A new and surprising duality has been found in theoretical particle physics. The duality exists between two types of scattering processes that can occur in the proton collisions made in the Large Hadron Collider (LHC) at CERN in Switzerland and France.

Surprisingly, the fact that this link can be made indicates that there is something in the fine intricacies of the standard model of particle physics that is not entirely understood. The standard model is a subatomic-scale picture of the world that describes all particles and their interactions, so when surprises occur, there is cause for attention. The scientific article has now been published in the journal Physical Review Letters.

Matthias Wilhelm received his PhD from Humboldt University Berlin before joining the Niels Bohr Institute in 2015. Since 2019, he has been leading a Villum Young Investigator junior research group, aiming to unravel the mathematical structures that govern our universe at the smallest scales.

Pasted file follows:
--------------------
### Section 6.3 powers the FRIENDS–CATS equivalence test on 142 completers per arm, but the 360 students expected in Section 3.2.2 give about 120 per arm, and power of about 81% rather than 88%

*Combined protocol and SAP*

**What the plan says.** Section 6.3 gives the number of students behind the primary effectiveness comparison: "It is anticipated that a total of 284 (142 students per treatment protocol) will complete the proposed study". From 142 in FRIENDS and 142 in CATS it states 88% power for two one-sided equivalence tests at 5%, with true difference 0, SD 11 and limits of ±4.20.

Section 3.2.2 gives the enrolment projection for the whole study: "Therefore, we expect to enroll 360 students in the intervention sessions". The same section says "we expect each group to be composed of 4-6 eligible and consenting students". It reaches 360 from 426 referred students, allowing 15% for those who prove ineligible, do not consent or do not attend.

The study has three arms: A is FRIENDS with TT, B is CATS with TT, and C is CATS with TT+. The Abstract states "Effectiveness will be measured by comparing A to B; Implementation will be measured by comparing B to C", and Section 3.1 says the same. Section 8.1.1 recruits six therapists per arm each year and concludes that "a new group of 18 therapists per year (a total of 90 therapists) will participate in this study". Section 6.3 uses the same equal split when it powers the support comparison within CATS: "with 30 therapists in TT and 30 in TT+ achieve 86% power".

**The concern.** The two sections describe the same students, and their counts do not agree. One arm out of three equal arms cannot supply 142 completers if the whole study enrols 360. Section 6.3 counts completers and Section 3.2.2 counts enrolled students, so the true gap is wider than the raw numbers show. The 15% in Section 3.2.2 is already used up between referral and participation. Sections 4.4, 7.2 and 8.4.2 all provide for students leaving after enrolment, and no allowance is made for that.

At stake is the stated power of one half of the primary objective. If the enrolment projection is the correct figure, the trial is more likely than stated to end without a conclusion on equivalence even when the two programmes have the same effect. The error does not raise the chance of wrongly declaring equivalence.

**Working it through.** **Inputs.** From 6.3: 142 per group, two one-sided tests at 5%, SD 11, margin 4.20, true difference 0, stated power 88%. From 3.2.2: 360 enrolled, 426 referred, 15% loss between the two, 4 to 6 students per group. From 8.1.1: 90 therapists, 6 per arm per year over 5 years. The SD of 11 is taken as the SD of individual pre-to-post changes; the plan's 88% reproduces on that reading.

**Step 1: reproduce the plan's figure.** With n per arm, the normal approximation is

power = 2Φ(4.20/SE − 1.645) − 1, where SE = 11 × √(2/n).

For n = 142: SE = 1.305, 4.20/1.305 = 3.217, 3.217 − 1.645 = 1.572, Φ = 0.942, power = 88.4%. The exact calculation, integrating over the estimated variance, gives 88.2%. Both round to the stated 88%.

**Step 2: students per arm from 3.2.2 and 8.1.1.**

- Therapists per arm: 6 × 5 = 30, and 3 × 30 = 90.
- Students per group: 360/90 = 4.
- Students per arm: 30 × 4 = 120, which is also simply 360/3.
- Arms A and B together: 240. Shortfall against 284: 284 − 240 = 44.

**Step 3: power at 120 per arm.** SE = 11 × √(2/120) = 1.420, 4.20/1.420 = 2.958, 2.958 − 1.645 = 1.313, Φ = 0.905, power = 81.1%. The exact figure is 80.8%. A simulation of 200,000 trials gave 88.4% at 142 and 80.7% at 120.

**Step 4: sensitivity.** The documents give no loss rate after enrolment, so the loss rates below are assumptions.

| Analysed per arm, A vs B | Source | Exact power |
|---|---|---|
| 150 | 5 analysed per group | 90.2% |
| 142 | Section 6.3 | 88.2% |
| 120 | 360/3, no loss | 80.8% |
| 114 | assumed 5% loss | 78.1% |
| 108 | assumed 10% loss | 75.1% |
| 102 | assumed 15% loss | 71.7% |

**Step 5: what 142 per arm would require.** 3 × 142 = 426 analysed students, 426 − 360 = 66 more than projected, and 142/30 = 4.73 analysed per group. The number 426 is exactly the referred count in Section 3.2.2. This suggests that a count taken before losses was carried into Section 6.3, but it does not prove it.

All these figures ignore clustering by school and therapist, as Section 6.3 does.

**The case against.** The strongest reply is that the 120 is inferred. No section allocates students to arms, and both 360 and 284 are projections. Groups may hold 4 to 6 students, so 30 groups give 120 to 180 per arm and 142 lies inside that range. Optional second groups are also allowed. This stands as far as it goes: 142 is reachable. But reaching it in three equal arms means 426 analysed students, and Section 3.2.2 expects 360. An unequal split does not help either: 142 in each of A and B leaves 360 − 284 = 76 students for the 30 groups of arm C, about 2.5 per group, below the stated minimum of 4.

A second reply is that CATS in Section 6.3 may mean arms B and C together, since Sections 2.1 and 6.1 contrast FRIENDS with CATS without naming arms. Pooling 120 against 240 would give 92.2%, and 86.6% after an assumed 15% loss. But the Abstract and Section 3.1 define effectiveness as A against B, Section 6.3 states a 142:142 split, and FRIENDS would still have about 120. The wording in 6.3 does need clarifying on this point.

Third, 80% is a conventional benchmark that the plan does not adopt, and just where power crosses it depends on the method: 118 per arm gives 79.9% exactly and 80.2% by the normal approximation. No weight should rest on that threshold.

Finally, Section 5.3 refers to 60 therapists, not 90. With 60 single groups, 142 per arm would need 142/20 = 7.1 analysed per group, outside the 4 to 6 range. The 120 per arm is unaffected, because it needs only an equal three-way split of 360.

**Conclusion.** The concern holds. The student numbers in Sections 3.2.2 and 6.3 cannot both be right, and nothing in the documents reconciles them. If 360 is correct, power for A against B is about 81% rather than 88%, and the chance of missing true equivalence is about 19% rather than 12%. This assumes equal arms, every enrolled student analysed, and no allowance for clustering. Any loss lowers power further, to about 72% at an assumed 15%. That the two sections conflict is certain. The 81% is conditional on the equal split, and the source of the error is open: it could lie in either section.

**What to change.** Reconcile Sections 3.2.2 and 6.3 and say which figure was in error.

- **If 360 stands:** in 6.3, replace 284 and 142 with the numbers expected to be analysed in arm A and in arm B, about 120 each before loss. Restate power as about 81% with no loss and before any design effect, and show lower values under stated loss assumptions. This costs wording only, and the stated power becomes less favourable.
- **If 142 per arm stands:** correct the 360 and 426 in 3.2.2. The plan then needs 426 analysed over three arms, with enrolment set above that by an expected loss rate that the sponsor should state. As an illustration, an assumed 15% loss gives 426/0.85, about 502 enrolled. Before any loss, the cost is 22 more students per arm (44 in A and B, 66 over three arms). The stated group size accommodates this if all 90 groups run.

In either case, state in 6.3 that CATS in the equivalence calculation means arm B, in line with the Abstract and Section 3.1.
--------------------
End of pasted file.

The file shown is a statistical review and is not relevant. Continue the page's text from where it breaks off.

The notion of duality occurs in different areas of physics. The most well-known duality is arguably the particle-wave duality in quantum mechanics. The classic double-slit experiment demonstrates how light acts as a wave, but Albert Einstein received his Nobel Prize for demonstrating how light behaves as a particle.

The strange thing is that light is actually both and neither of the two at the same time. There are simply two ways we can look at this entity, light, and each comes with a mathematical description. Both with a completely different intuitive idea, but still describe the same thing.

“What we have now found is a similar duality,” Matthias Wilhelm, Assistant Professor at the Niels Bohr International Academy, explains. “We calculated the prediction for one scattering process and for another scattering process.

Our current calculations are less experimentally tangible than the famous double-slit experiment, but there is a clear mathematical map between the two, and it shows that they both contain the same information. They are linked, somehow.”

At the Large Hadron Collider, we collide a lot of protons – in these protons there are a lot of smaller particles, the subatomic particles gluons and quarks. In the collision, two gluons from different protons can interact and new particles are created, such as the Higgs particle, resulting in intricate patterns in the detectors.

Source: This news is originally published by scitechdaily

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